SP: You know, it was Marla Frazee who helped me with that a whole lot. We were on tour together in the early days of Clementine, and at the end of the day I’d say, “I’m really so sorry, but if I don’t crawl into a room and shut the lights off I don’t know what’s going to happen.” And she said, “Well, of course.” She gave me a book later called The Highly Sensitive Person. It’s not sensitive the way you think of “sensitive.” It’s literally having a high sensitivity to visuals, to sound, to anything. The book was really interesting. It said that a lot of creatives fall into this category. If you’re sensitive to sound, you might be a great musician. If you’re sensitive to visual cues, you might be a visual artist. But in any case, it’s just something to know about yourself, and know that if you are on that spectrum, then get yourself out of stimulation if you have too much. Just do it. It’s no big deal. This is how you handle it. I think she recognized that she herself felt that way, and felt that a lot of the people she worked with are that way. It’s good to know that about yourself and to stop making excuses for it.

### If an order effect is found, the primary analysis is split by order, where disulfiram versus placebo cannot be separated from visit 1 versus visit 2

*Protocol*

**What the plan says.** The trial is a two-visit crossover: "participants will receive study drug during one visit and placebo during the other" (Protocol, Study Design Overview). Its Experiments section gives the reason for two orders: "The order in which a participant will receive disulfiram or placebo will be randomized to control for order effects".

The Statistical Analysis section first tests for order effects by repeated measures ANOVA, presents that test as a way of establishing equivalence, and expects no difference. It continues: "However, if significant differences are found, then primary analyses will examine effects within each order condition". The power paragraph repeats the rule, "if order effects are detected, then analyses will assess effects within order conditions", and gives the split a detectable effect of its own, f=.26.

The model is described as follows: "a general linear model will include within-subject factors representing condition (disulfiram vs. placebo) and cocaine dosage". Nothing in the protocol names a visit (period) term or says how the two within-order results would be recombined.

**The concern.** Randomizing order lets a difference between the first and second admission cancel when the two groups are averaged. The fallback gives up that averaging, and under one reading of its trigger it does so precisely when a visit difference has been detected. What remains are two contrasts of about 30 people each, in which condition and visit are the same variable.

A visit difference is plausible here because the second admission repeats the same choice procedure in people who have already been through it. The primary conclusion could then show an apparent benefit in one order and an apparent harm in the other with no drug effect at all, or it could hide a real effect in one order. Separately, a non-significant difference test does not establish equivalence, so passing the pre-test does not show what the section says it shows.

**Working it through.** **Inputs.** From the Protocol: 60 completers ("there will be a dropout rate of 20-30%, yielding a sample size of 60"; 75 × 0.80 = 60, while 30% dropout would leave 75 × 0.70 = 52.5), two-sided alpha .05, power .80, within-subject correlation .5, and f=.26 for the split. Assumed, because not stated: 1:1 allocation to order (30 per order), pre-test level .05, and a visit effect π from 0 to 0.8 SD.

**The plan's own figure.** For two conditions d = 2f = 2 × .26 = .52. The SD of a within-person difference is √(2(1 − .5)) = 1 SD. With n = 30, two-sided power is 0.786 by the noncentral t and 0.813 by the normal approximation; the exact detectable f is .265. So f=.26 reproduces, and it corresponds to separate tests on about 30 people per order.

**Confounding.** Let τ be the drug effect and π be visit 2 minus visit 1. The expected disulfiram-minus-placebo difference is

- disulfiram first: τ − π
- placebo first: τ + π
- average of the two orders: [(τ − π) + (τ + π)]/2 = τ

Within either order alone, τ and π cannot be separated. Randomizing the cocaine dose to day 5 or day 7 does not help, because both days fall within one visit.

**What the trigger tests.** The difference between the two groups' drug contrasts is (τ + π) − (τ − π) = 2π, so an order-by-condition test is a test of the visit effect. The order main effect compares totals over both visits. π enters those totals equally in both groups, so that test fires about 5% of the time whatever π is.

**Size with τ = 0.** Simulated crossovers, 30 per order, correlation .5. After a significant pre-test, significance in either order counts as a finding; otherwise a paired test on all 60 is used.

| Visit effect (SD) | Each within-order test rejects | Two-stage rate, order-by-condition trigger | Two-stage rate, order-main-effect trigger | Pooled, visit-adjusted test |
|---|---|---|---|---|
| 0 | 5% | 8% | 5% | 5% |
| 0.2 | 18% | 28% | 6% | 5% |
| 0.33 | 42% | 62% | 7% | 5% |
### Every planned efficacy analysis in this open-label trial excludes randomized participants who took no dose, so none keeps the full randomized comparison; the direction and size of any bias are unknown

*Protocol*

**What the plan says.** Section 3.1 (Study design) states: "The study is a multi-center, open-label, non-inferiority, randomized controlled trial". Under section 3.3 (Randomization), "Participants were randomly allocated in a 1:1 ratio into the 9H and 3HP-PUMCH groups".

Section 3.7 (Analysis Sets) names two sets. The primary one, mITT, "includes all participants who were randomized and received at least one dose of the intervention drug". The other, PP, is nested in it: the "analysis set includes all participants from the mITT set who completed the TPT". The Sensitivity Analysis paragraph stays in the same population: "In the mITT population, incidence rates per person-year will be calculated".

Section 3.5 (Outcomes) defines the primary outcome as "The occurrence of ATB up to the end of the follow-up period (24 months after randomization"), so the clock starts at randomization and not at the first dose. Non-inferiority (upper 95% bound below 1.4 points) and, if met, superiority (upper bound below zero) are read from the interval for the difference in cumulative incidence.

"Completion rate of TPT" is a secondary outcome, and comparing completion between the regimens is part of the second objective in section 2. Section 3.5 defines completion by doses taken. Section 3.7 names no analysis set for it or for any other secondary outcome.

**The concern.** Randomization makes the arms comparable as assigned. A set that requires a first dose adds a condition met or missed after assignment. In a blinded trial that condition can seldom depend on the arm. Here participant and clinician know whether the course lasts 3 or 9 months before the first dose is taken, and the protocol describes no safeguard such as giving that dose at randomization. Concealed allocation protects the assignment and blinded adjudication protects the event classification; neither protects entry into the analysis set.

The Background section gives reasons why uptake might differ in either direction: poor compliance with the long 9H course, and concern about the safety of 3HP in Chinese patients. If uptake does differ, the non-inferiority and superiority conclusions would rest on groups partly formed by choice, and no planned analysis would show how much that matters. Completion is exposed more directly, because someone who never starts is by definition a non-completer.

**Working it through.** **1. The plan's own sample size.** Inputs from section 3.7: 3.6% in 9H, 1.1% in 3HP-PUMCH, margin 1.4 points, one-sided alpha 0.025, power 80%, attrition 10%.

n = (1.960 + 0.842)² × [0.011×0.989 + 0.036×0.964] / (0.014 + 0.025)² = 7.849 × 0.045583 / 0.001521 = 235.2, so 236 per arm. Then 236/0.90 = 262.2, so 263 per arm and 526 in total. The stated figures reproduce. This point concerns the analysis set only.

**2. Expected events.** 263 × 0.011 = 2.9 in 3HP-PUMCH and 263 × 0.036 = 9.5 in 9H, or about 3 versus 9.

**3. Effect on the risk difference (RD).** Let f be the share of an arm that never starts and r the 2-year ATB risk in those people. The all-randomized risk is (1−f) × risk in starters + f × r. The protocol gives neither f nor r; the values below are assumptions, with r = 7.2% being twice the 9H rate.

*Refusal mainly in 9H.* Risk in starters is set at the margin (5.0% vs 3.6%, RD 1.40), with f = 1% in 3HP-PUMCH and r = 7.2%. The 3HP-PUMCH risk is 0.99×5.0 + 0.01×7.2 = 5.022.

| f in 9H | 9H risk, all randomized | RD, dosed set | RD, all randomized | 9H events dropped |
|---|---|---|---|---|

RS: It is good to know in the sense, too, that I would go years thinking I’m just so irritated with everybody, because I didn’t realize I needed a break. I need to go back to my hotel room and stare at the ceiling and listen to the Weather Channel or something.

SP: Yup.

RS: Oh, we just get wiser, don’t we?

SP: Sometimes.

 

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Roger Sutton
Roger Sutton
Roger Sutton has been the editor in chief of The Horn Book, Inc, since 1996. He was previously editor of The Bulletin of the Center for Children's Books and a children's and young adult librarian. He received his M.A. in library science from the University of Chicago in 1982 and a B.A. from Pitzer College in 1978. Follow him on Twitter: @RogerReads.